16 Now Sick In Dog Food Salmonella Outbreak

16 Now Sick In Dog Food Salmonella OutbreakThe number of those sickened from the ongoing and growing dog food Salmonella outbreak has now reached 16. Since we last reported, two more people have fallen ill after exposure to the Salmonella-tainted dry dog and cat food, according to federal health officials.

The new cases include one from the United States, where the illnesses have spanned nine states. The other case was reported in Quebec, Canada, said MSNBC. Of those reported being sickened, five have required hospitalization. Sicknesses have also been reported in North Carolina (3), Missouri (3), Ohio (2), Pennsylvania (2), Alabama (1), Connecticut (1), Michigan (1), New Jersey (1), and Virginia (1).

The outbreak is related to a large recall of at least 11 dry dog food brands that are manufactured by Diamond Pet Foods’ South Carolina plant, said MSNBC. Brands include store brands sold by Costco, Kirkland Signature and Kirkland Signature Domain. Pet food companies involved and which implemented recalls include Apex Pet Foods, Natural Balance Pet Foods, Canidae Pet Foods, and WellPet LLC.

Lab tests confirmed illnesses involve the rare Salmonella infantis, according to the U.S. Centers for Disease Control and Prevention (CDC), said MSNBC. Those infected in the Salmonella infantis outbreak were sickened between October 8, 2011 and April 22, 2012, said public health investigators, who used the bacteria’s DNA fingerprints.

Diamond Pet Foods expanded its recall of certain brands of dry dog and cat foods manufactured at is South Carolina site from between December 9, 2011 and April 7, 2012 and the U.S. Food & Drug Administration (FDA) has also issued a number of releases on the matter.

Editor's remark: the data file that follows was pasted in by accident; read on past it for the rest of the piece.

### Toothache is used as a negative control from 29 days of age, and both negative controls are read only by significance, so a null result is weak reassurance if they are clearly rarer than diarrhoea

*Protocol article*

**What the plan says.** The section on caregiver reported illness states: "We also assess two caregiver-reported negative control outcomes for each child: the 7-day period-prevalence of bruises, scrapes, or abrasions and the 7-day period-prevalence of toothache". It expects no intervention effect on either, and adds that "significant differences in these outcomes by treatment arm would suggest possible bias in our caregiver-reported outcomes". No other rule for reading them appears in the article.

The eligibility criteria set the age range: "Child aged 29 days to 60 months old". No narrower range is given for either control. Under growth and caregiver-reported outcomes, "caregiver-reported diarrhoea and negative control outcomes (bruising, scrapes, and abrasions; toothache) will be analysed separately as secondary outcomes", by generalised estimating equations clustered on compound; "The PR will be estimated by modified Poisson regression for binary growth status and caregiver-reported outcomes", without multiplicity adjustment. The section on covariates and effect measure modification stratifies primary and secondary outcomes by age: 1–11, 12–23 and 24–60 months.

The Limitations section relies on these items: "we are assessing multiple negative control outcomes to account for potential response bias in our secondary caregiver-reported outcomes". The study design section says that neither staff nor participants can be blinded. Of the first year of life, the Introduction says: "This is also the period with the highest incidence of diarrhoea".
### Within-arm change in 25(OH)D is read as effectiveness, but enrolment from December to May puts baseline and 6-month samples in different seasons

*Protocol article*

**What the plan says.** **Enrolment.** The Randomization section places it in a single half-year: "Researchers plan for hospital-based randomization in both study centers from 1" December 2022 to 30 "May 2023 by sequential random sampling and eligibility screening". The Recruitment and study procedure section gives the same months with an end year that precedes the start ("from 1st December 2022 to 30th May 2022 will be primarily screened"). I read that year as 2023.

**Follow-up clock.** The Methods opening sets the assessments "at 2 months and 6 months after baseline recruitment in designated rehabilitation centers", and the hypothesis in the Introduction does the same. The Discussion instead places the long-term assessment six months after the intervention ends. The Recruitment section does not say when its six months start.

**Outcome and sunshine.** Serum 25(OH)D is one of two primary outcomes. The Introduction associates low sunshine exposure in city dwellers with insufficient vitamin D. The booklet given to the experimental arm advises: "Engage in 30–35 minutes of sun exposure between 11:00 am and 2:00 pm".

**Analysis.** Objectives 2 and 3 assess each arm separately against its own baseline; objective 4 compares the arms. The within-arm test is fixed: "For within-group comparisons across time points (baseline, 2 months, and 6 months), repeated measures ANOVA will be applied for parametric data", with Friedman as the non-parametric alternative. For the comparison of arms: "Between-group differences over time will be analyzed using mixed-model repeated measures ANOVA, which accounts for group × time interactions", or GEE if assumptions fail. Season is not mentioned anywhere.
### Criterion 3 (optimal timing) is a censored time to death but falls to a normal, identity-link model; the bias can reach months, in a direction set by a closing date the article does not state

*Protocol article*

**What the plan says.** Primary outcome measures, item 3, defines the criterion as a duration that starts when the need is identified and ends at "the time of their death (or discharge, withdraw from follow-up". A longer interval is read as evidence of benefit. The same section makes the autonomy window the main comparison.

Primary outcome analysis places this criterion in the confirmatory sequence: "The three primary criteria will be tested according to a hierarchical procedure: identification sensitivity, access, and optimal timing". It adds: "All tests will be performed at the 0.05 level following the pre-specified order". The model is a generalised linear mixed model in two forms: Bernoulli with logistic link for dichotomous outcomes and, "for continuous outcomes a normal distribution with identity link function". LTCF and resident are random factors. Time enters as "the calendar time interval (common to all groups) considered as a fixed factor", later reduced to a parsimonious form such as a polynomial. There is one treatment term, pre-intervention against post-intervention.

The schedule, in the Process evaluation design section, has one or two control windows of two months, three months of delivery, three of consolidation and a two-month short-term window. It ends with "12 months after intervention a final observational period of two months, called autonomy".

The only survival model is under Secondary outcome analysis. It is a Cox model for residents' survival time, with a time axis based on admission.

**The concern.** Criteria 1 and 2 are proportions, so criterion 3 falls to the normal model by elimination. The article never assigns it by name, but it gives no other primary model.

As we’ve written, the Gaston plant was responsible for mold-contaminated food linked to dozens of dog deaths nationwide in 2005, a scandal that killed dozens of dogs and resulted in a $3.1 million settlement over the deadly mold aflatoxin, which can cause severe liver damage. The plant was also involved in a 2009 cat food recall over insufficient thiamine, a critical feline nutrient.

Salmonella can affect animals and there is also a risk to people who handle Salmonella-contaminated pet products. People handling the treats can become infected with Salmonella and consumers should dispose of the recalled pet food safely by securing the food in a covered trash receptacle to ensure other animals and wildlife cannot access the tainted product.

Healthy people infected with salmonellosis should monitor themselves for nausea, vomiting, diarrhea or bloody diarrhea, abdominal cramping, and fever.

Pets suffering from Salmonella infections may suffer from lethargy, diarrhea or bloody diarrhea, fever, vomiting, decreased appetite, and abdominal pain. Sometimes pets can appear healthy, but can be carriers of the dangerous pathogen, infecting other people and animals.

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